Question: I hear that upcoming earnings reports are worrying the market. If there are a number of really poor reports how do you think the market will be affected and what can the average investor do? — Greg (Philly, PA)
Jonathan Hoenig: There are a number of factors worrying the market right now. Since the beginning of October, stocks across the board have weakened, quickly slipping from the summer highs that saw the Dow near 10,700 and the S&P at 1,240. Year-to-date, all major indexes are now firmly in the red, with the S&P 500 down 2%, the Dow off 4.6%, and the Nasdaq 5% lower. Leading the way downward have been many widely held financial stocks, with JP Morgan Chase (JPM) and Bank of America (BAC) both lower more than 10%, and mortgage lender Fannie Mae (FNM) off by more than 35%. Dow 10,000, last nipped in mid-April, once again looks well within the market's immediate reach.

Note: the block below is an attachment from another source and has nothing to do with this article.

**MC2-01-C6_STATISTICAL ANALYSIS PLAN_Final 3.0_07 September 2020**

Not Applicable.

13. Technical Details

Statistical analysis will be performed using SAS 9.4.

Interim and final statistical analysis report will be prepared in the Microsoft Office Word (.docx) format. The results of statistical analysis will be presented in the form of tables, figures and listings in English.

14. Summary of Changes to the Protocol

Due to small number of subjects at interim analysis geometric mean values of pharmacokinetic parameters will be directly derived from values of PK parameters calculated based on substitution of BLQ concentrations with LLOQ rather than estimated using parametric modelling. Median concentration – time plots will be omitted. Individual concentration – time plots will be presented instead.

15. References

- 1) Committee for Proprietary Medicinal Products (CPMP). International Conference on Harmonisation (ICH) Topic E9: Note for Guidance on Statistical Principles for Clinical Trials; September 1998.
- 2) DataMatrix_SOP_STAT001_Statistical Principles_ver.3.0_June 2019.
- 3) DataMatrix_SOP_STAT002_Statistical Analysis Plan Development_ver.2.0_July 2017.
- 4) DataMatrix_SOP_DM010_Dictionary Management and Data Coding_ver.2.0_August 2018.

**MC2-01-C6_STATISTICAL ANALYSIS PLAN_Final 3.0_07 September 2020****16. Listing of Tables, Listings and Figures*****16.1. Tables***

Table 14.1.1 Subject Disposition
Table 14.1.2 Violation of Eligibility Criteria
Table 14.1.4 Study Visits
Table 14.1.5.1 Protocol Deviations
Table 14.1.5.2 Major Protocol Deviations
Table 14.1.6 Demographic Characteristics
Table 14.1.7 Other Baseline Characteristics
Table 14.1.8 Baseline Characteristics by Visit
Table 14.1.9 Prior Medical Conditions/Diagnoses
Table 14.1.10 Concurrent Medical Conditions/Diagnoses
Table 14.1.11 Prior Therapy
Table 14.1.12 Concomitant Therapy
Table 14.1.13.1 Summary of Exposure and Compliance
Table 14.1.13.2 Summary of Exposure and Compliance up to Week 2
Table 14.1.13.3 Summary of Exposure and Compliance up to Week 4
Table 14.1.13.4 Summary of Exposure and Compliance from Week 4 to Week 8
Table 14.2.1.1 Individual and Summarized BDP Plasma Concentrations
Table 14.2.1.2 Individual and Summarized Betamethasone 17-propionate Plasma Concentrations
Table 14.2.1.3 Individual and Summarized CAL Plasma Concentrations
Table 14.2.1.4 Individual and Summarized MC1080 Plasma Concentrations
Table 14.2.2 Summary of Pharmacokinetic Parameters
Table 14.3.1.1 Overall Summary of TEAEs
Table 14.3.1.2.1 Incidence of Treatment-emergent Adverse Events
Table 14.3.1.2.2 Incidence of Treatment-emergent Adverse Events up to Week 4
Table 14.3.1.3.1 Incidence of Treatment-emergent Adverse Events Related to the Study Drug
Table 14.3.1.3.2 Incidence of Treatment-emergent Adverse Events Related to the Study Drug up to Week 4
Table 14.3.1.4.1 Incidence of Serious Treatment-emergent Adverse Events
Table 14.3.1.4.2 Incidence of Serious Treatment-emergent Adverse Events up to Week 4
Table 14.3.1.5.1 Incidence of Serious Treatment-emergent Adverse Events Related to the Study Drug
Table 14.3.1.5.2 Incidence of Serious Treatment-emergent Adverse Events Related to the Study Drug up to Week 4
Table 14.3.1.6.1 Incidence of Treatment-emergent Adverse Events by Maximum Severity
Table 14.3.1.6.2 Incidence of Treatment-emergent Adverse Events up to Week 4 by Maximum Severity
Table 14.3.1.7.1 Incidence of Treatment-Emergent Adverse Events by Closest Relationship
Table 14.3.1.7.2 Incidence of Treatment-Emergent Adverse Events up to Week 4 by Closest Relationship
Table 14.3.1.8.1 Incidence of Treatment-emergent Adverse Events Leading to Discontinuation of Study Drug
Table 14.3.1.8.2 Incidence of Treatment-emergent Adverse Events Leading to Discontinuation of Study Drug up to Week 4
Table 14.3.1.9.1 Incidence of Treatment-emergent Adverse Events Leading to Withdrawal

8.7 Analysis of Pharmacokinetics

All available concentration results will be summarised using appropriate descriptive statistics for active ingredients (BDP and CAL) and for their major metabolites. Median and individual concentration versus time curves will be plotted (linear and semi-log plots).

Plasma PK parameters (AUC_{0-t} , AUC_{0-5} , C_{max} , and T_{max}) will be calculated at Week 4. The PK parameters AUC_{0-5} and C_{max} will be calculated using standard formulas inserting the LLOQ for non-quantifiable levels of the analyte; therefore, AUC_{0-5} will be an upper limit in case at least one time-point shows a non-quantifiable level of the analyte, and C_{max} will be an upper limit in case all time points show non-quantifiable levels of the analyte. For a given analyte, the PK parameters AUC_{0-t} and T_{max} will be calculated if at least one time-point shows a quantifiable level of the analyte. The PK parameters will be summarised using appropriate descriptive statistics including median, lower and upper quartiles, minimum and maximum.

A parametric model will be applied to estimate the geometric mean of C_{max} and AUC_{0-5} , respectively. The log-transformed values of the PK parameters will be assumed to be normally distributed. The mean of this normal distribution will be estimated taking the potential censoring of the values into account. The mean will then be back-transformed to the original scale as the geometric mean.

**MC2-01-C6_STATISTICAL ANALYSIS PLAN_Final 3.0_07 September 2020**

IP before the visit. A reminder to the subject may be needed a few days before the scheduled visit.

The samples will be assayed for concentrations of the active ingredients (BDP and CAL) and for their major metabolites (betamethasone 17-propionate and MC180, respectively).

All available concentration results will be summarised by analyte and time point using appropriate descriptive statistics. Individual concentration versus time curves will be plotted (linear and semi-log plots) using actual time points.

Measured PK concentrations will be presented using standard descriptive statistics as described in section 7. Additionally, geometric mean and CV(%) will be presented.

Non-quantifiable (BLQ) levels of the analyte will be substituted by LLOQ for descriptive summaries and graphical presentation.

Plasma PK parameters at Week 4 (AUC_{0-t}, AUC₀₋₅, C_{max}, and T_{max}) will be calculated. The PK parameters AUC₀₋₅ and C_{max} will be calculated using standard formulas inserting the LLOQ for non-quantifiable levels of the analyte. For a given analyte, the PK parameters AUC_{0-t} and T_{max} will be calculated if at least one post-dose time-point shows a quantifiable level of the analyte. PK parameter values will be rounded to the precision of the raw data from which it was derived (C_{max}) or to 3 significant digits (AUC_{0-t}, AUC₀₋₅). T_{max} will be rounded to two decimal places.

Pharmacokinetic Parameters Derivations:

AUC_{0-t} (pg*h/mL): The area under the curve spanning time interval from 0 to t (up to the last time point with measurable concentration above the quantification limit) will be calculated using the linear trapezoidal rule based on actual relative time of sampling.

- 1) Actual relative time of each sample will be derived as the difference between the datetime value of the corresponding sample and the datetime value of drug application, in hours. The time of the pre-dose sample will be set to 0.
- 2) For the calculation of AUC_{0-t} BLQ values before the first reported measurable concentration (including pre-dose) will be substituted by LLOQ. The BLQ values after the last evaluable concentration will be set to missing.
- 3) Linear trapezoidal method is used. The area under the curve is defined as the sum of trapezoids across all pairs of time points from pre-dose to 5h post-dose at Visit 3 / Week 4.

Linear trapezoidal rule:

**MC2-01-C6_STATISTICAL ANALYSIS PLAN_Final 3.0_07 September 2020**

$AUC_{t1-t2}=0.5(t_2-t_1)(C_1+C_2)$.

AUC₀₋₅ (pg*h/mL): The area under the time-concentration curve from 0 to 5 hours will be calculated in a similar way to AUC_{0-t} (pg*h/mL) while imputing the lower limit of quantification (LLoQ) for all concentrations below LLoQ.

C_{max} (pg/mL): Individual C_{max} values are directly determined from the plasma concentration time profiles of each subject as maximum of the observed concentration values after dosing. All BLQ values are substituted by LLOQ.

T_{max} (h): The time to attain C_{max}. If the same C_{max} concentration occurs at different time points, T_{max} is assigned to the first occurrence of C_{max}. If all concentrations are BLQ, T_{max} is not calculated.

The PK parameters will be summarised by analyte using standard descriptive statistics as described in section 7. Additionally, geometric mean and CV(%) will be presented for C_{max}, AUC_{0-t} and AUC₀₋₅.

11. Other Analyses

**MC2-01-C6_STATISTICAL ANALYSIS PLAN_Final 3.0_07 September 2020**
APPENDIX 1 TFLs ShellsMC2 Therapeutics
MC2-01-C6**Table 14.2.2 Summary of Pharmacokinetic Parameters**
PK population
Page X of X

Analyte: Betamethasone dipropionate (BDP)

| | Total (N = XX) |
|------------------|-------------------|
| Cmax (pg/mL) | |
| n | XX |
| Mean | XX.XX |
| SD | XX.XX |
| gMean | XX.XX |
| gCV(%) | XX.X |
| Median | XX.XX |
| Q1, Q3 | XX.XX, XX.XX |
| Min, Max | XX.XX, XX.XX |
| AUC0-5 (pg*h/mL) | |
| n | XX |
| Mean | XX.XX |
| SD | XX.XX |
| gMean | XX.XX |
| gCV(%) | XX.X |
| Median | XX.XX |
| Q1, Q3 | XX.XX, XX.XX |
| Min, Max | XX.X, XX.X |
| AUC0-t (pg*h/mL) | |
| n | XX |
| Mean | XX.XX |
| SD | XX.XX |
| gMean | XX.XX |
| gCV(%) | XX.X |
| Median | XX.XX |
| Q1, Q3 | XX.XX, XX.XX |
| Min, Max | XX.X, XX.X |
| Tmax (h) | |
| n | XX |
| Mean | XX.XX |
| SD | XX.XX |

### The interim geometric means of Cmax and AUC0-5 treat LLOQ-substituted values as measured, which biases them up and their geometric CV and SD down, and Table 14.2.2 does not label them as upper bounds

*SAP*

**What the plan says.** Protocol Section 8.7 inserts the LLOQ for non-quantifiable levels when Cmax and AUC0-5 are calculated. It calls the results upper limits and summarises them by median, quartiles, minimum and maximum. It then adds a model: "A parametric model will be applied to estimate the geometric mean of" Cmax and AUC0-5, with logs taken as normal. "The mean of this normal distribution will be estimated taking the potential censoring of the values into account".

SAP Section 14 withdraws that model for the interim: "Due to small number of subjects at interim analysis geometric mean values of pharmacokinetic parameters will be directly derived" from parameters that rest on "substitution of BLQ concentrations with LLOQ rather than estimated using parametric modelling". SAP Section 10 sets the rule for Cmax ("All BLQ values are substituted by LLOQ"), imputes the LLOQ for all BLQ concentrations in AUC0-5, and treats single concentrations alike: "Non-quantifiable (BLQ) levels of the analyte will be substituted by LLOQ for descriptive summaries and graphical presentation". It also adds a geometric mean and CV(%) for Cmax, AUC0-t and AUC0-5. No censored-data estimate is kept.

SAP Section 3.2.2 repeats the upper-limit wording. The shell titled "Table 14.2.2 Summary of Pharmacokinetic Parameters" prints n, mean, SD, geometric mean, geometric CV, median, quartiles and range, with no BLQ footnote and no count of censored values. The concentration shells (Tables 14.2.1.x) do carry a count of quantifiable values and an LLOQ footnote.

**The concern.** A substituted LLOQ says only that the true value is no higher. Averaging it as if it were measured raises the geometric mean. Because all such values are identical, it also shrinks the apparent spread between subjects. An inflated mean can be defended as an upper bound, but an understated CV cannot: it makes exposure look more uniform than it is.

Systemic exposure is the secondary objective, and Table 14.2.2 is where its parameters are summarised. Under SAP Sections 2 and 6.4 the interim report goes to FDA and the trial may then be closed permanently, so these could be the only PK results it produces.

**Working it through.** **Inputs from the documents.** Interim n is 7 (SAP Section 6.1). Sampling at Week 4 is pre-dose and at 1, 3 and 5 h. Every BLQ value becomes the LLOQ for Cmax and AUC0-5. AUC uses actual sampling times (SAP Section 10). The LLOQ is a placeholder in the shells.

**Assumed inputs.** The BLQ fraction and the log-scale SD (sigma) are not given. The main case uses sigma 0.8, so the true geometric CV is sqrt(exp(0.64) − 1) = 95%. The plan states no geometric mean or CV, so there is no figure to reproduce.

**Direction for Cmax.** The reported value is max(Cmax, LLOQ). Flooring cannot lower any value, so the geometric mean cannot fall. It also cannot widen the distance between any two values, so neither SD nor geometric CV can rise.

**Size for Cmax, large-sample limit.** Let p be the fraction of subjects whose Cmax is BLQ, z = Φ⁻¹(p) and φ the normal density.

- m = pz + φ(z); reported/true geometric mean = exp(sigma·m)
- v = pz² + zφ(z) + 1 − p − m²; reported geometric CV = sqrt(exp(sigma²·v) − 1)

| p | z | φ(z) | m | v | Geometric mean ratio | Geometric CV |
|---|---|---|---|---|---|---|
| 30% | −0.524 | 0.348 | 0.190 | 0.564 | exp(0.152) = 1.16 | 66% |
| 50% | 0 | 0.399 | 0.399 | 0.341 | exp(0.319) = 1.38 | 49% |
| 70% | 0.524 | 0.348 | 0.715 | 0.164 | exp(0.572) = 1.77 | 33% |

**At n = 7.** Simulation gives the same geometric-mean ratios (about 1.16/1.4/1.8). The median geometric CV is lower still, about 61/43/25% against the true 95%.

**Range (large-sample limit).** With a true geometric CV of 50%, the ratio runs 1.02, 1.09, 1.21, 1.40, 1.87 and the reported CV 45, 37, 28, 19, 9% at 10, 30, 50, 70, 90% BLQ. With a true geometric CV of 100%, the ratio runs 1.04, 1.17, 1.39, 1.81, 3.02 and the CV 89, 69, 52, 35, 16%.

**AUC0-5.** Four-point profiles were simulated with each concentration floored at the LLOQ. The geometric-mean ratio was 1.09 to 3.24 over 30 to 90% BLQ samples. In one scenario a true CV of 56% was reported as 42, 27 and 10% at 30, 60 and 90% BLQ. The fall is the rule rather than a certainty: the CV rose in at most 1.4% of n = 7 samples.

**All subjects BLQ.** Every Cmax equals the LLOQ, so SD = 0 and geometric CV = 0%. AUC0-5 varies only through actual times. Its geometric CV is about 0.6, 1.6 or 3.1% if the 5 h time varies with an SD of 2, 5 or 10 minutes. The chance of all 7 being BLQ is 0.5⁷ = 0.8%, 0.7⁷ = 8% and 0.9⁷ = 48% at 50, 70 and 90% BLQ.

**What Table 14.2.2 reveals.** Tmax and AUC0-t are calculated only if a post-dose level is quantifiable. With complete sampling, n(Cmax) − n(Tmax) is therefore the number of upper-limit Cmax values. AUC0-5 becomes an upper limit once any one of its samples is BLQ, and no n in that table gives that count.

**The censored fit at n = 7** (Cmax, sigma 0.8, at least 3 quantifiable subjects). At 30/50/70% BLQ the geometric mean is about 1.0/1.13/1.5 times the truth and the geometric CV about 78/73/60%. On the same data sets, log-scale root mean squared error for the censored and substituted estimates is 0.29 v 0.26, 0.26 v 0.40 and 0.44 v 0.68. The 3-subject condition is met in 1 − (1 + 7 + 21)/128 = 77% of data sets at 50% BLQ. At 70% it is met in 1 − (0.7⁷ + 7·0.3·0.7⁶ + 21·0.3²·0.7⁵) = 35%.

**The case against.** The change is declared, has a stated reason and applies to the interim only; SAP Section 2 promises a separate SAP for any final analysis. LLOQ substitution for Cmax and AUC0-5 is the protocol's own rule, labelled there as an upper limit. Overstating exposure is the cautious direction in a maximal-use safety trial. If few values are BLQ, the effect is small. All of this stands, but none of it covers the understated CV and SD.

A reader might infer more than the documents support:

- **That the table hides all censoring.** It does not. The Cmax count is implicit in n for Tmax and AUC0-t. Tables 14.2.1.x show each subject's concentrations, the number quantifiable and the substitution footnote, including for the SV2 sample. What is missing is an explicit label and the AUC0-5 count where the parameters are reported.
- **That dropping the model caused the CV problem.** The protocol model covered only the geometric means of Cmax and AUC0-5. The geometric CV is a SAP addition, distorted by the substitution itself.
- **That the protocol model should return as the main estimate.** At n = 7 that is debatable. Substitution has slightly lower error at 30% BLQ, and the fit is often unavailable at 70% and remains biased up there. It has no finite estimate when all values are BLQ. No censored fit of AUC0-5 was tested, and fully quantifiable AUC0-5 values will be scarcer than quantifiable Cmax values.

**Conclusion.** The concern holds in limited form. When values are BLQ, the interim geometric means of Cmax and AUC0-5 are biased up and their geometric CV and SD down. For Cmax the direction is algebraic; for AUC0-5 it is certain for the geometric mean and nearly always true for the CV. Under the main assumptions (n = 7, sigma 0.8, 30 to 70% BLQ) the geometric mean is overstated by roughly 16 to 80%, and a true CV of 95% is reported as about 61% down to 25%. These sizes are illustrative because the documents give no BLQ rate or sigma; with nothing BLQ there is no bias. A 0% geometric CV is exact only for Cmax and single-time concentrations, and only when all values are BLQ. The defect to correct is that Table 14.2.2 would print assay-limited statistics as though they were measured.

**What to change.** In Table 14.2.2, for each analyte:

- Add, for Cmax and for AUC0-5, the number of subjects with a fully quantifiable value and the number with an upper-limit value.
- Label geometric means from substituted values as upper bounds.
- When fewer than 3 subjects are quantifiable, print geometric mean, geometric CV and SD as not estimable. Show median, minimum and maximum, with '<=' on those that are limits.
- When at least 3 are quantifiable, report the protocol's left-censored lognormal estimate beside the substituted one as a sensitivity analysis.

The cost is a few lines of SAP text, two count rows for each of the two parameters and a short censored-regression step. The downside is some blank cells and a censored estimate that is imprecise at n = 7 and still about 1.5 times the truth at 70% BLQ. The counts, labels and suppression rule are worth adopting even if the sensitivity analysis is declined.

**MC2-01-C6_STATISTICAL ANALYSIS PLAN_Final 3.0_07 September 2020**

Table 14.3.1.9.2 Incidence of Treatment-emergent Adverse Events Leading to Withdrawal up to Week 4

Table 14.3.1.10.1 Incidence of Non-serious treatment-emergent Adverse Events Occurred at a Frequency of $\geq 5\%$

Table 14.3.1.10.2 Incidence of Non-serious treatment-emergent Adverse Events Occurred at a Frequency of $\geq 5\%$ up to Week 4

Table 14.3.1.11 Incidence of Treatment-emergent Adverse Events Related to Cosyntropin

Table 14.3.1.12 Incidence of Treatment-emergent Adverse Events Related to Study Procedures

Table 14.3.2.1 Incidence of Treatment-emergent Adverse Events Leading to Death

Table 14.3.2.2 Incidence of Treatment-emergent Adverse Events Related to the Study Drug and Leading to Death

While stocks have been falling, interest rates, both short and longer term, have made demonstrable progress higher. The five-year Treasury now yields 4.3%, nearing levels not seen since 2002. The yield on the 10-year bond, stuck in a range between 4.0% and 4.5% for more than two years, now appears ready to challenge the upper ceiling of that range.
Bonds of the automakers, namely Ford Motor (F) and General Motors (GM), have been rocked in recent days, with the yield on their debt now well into the double digits usually reserved for risky banana republics or bankrupt debtors. Derivatives broker Refco (RFX) has imploded — it's market capitalization has evaporated in just a week's time.
Even with recent consolidation, energy prices are still sharply higher year-to-date, and the Reuters CRB index is resting near peaks not seen since the early 1980s. Gold, often cited as a "safe haven" during economic turmoil, isn't far from 18-year highs.